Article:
Thursday, February 9, 2017

Main Street

Babbit was on my summer reading list for 10th grade.  I hated it.  It was my original cookie book (read a few pages, reward yourself with a cookie, repeat until done).  When I reread it while we discussed it in class, though, I fell in love.  Sinclair Lewis was a master at portraying flawed but mostly decent people who quietly chafe against a conformist society, appearing to - or wanting to - fit in but never quite feeling comfortable about it.

I wonder if Carol Kennicott would fit in anywhere.  We meet her as a college student, vibrant, enthusiastic, and a bit remote.  A judge's daughter from Mankato (neither a small town nor a large city), she has no close friends and isn't close to her only relative, an older sister.  It's her sister who introduces Carol, by  then working as a librarian in St. Paul, to Dr. Will Kennicott, a country GP who apparently came to town to find a wife (I wonder if he had a shopping list of desired characteristics).  He think she's pretty; she's bored and enticed by the chance to Do Good in a Small Town.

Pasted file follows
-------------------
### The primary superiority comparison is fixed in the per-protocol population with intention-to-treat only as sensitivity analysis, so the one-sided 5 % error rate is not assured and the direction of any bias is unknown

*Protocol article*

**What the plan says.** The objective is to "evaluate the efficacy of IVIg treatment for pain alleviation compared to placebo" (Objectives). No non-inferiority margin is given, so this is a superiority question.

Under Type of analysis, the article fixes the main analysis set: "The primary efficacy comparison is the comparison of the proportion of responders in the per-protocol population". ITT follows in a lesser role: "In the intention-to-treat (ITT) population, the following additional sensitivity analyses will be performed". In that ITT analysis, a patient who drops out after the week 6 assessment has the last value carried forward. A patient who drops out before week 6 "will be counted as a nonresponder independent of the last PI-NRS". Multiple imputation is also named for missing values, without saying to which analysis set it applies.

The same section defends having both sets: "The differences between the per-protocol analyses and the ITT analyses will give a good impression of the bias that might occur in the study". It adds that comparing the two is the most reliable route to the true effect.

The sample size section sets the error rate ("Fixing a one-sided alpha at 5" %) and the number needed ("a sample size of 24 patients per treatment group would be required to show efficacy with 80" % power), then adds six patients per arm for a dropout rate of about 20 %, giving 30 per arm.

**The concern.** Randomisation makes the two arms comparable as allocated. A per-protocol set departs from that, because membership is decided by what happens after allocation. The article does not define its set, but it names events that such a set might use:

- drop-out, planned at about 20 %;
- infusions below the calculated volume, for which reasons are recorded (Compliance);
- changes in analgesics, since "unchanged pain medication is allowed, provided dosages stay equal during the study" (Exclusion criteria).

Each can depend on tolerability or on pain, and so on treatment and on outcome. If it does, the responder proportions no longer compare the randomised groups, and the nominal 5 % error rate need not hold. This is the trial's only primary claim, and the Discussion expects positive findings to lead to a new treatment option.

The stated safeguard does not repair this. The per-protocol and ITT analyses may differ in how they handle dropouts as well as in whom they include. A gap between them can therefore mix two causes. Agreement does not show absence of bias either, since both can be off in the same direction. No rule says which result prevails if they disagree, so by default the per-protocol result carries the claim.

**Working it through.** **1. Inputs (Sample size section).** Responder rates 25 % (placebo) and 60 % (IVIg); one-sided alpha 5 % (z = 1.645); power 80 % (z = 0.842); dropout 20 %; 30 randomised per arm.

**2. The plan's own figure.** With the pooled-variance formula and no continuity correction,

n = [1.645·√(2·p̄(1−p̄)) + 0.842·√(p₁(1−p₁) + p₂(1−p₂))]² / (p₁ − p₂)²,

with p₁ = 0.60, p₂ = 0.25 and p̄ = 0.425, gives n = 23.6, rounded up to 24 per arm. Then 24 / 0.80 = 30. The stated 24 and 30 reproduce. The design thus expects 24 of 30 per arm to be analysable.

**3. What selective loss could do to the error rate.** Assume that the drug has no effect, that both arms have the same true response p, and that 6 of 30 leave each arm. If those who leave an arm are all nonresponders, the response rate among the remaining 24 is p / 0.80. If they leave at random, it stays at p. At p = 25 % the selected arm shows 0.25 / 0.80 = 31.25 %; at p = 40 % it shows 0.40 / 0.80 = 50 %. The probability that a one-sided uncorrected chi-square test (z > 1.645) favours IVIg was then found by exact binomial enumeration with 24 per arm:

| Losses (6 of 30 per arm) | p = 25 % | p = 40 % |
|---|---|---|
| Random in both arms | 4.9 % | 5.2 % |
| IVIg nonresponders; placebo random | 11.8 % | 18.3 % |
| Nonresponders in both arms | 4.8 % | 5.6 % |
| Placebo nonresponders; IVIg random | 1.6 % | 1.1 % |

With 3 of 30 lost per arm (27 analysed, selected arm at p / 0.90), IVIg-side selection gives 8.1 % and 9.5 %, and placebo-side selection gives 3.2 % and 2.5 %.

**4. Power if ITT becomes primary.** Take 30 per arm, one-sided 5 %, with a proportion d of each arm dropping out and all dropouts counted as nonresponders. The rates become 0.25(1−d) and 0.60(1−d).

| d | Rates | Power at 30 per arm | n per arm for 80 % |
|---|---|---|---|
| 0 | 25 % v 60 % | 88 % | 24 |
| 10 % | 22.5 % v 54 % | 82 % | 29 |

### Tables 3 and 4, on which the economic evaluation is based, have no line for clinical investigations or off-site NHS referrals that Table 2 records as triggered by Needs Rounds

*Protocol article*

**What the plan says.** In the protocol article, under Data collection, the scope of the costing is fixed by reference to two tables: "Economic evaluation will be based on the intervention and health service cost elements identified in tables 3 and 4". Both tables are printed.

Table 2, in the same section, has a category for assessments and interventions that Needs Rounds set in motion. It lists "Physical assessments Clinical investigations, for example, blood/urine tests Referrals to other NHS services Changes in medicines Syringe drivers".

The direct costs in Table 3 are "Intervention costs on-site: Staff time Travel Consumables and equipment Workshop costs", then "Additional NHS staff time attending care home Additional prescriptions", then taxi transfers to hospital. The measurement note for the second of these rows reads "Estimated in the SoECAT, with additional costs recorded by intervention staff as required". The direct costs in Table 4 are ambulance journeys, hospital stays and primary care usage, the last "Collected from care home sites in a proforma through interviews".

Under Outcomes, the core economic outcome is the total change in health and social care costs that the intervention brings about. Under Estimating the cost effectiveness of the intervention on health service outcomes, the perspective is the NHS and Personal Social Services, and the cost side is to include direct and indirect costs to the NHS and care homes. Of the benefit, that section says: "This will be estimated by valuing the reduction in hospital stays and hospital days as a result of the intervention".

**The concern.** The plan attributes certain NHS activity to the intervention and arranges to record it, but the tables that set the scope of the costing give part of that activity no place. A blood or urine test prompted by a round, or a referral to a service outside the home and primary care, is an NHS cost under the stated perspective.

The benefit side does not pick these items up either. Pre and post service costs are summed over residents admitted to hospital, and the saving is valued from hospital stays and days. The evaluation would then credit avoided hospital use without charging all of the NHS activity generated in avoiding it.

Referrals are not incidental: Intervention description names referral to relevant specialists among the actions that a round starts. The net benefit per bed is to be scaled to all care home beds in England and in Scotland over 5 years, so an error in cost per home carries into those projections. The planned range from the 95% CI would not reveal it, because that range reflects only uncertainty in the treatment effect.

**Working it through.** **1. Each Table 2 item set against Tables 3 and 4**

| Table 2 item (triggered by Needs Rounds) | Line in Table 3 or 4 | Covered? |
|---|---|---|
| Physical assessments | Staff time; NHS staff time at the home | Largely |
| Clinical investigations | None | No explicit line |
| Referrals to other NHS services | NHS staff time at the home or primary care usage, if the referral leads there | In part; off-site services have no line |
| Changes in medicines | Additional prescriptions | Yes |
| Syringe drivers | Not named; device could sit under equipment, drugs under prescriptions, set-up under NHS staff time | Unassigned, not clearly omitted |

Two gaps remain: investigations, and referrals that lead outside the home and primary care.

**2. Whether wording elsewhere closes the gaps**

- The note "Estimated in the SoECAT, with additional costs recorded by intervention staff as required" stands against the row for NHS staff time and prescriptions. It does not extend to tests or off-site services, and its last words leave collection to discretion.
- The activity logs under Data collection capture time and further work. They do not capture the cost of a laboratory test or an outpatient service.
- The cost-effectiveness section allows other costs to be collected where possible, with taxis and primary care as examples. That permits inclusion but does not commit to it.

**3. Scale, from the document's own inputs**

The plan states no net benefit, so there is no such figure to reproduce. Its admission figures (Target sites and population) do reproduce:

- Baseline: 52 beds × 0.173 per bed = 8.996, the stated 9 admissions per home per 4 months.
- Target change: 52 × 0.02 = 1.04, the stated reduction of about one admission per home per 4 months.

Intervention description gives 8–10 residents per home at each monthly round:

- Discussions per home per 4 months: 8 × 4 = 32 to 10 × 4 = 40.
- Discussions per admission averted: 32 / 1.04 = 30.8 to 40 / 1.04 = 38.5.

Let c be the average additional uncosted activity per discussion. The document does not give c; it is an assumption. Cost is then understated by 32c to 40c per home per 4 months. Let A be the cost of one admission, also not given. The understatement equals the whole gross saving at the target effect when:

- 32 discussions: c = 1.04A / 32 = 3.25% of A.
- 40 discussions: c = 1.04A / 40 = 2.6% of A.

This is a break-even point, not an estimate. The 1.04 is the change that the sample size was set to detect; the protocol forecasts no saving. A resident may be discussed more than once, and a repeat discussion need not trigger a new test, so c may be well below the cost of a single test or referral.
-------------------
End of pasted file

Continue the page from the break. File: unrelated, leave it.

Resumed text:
Carol quickly realizes that she's the victim of a bait and switch.  Main Street Gopher Prairie is populated by narrow-minded, mean-spirited, materialistic conformists. Will is a good doctor, but he's extremely condescending towards the immigrant farmers he treats and more interested in land speculation than healing.  His friends are crude and the Jolly Seventeen - the young, fashionable wives - are a catty bunch of cliquish "mean girls."  Carol's attempts to improve the town fail, through the scorn of the town and, sadly, Carol's lack of skill or endurance.  Her story grows darker as she makes friends who are driven from the town, each one leaving a film of suspicion on Carol's reputation.

Lewis could have made Carol a selfless crusader crushed by the evil town, but he's more subtle.  Carol is mostly right (the town is drab, crude, and ugly), but she acts arbitrarily and often without considering the whether her goals are right for Gopher Prairie.  She's also not very good at reforming, becoming discouraged and then losing interest at the first obstacle.  Will is the wrong husband for Carol, but he's not necessarily a bad person, and while some of the townspeople are vicious others come across as weak and easily led.  Carol is trapped, but partially because she took the path of least resistance.  I sympathize with her, then look at her short-sighted decisions.  And then I wonder, did she have other options?

No comments:

Post a Comment